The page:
Final years of his political career (1848-1854)

  • 1848-1851 – member of the Legislative Assembly of United Canada for the county of Saint-Maurice. This second period in his political career, which lasts until 1854, contributes little to his fame as a politician. Replaced as leader of the French Canadian reformers by Louis-Hippolyte La Fontaine and seen as being politically unrealistic, Louis-Joseph Papineau has trouble accepting his role as a mere member of the Legislative Assembly and quickly loses interest.
  • 1849 – Papineau advocates the annexation of United Canada with the neighbouring republic, the United States.
  • 1852-1854 – Represents the county of Deux-Montagnes in the Legislative Assembly of United Canada.

Papineau retires to private life (1854-1871)

  • 1850-1871 – Papineau retires to the huge manor house he has just built at Montebello and devotes his time to his family, his books and the administration of his La Petite-Nation seigneury.
  • 1853-1855 – Louis-Joseph Papineau, troubled by the death of several members of his family, builds a funeral chapel near his manor house, where he and his family are to be buried.
  • September 23, 1871 – Death of Louis-Joseph Papineau at Montebello, at the age of 85. Five days later, his remains are laid to rest with that of other family members buried in the funeral chapel.

The Papineau family

  • The Papineau family tree has two main branches: the Papineau descendants and the Bourassa descendants.
  • Louis-Joseph Papineau (1786-1871) and Julie Bruneau (1795-1862) had nine children. Only five of them survived: Amédée, Lactance, Ézilda, Gustave and Azélie.
  • Two of their children had descendants: the eldest, Amédée, carried on the Papineau line, and the youngest, Azélie, who began the Bourassa line upon marrying Napoléon Bourassa (father of Henri Bourassa), renowned painter and architect in Quebec art history.
  • Family tree of the Papineau family in Gif format (55 KB) (the size of the document is over 640 pixels)

The political life of Louis-Joseph Papineau

Louis-Joseph Papineau was a very important figure in the political history of Quebec. His political career took place at a time when the identity of Quebec and the existence of French Canadians were being put to the test.

Brief political history of Canada

  • 1760 – The conquest of New France by the British, confirmed by the Treaty of Paris in 1763, officially establishes British power in the former French colony of Canada.
  • 1791 – Constitutional Act of Canada: the creation of Upper Canada and Lower Canada, the two regions separated by the Ottawa River.
  • Early 19th century – Members of the Quebec Assembly fight for ministerial responsibility, i.e. control of the budget by the elected house. This fight took place in both Upper and Lower Canada.
  • 1820 – The origins of the rebellion of 1837-1838 go back to this decade, at a time when English merchants in Upper and Lower Canada wanted to unite the two Canadas.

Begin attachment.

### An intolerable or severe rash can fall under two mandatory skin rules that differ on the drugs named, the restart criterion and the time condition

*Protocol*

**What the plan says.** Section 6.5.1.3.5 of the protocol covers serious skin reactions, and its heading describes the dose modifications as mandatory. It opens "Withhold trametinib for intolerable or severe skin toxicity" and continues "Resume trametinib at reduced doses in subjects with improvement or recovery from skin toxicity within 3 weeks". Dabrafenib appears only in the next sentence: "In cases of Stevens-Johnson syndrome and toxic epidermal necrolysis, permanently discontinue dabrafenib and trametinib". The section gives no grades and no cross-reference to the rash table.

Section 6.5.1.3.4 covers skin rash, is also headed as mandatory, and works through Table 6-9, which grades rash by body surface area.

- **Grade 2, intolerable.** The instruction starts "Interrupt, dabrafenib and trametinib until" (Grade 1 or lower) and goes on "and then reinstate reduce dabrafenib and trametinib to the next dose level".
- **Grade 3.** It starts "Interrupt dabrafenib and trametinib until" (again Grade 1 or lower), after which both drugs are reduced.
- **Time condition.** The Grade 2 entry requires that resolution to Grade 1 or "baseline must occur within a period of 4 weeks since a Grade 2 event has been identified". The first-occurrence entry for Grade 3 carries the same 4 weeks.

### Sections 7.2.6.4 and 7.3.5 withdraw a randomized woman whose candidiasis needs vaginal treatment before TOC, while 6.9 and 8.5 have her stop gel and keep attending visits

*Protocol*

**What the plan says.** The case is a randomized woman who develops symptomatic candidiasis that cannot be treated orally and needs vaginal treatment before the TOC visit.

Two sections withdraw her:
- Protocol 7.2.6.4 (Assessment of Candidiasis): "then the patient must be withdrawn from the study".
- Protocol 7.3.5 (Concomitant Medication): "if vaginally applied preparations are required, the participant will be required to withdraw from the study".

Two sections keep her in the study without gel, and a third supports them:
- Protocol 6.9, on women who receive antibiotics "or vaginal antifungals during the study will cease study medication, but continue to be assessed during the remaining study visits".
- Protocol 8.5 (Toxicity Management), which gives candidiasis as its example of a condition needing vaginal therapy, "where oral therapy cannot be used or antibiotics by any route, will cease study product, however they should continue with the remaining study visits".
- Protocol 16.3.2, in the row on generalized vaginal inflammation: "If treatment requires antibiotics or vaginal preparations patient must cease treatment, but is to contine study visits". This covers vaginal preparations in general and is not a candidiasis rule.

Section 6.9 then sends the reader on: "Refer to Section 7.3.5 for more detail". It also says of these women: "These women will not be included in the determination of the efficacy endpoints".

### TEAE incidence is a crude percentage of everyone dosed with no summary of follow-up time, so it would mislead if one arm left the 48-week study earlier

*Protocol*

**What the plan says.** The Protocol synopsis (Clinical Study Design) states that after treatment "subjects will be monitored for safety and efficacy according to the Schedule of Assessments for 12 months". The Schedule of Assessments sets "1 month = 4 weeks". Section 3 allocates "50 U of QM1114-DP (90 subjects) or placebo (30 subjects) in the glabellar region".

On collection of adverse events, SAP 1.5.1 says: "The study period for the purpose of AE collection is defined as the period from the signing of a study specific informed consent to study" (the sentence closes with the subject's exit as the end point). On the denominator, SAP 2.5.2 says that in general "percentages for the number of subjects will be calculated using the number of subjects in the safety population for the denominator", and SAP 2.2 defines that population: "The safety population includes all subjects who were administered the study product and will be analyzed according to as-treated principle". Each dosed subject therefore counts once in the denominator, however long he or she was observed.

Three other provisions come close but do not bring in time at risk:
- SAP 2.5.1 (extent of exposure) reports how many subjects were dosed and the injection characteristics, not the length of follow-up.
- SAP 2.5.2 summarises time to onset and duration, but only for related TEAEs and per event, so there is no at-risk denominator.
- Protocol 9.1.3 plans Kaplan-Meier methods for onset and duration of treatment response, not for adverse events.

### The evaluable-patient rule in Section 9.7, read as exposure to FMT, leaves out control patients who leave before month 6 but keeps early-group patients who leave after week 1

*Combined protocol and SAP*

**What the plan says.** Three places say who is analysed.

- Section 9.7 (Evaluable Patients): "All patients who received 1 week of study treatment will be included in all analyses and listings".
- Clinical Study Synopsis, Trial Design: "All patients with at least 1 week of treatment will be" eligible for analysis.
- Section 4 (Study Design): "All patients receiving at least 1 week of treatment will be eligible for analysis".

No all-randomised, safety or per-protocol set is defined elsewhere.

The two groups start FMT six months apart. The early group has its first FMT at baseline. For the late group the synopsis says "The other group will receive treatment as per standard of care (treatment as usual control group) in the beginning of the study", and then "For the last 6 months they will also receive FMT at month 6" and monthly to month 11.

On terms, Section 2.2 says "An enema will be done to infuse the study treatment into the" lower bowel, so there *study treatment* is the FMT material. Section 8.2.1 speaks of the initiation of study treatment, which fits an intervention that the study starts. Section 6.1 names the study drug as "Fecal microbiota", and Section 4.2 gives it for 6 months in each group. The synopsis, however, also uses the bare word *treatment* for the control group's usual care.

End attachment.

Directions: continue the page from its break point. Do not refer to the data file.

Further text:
• 1823-1833 – Rise in political tension between the Parti canadien on the one hand, and the colonial government and its supporters, the so-called “bureaucrats”. The Parti canadien later becomes the Parti patriote.
  • 1827 – Electoral victory of the Parti patriote.
  • 1834 – Drafting and tabling of the 92 Resolutions that state the grievances of the Parti patriote against the colonial government.
  • 1837 – Beginning of one of the most crucial and most difficult parliamentary battles for Louis-Joseph Papineau. In the spring, Lord Russell's 10 Resolutions are tabled. The rebellion officially begins. In the winter, Papineau goes into exile to escape death.
  • 1838 – Robert Nelson declares the independence of Lower Canada in front of three hundred armed Patriotes on February 28, 1838, near Notre-Dame-du-Mont-Carmel. Creation of the clandestine faction, the Frères chasseurs, that carries on the Patriote movement. Then, several confrontations take place between the Frères chasseurs and British Loyalists. The rebellion ends in November, following the defeat of the Frères chasseurs at Odelltown and the flight of Robert Nelson to the United States.
  • 1839 – Hanging of Patriote leaders at the Pied-du-Courant prison on February 15, 1839, the leader probably the most remembered being François-Marie-Thomas Chevalier De Lorimier. In the fall, several other Patriotes are condemned to exile in Australia.
  • 1840 – Adoption of the Act of Union by the Parliament of Great Britain in June. This legislation abolishes the legislative assemblies and the provinces of Upper and Lower Canada to create a single colony administered by a Governor General. This colony, the “Province of Canada”, is proclaimed on February 10, 1841.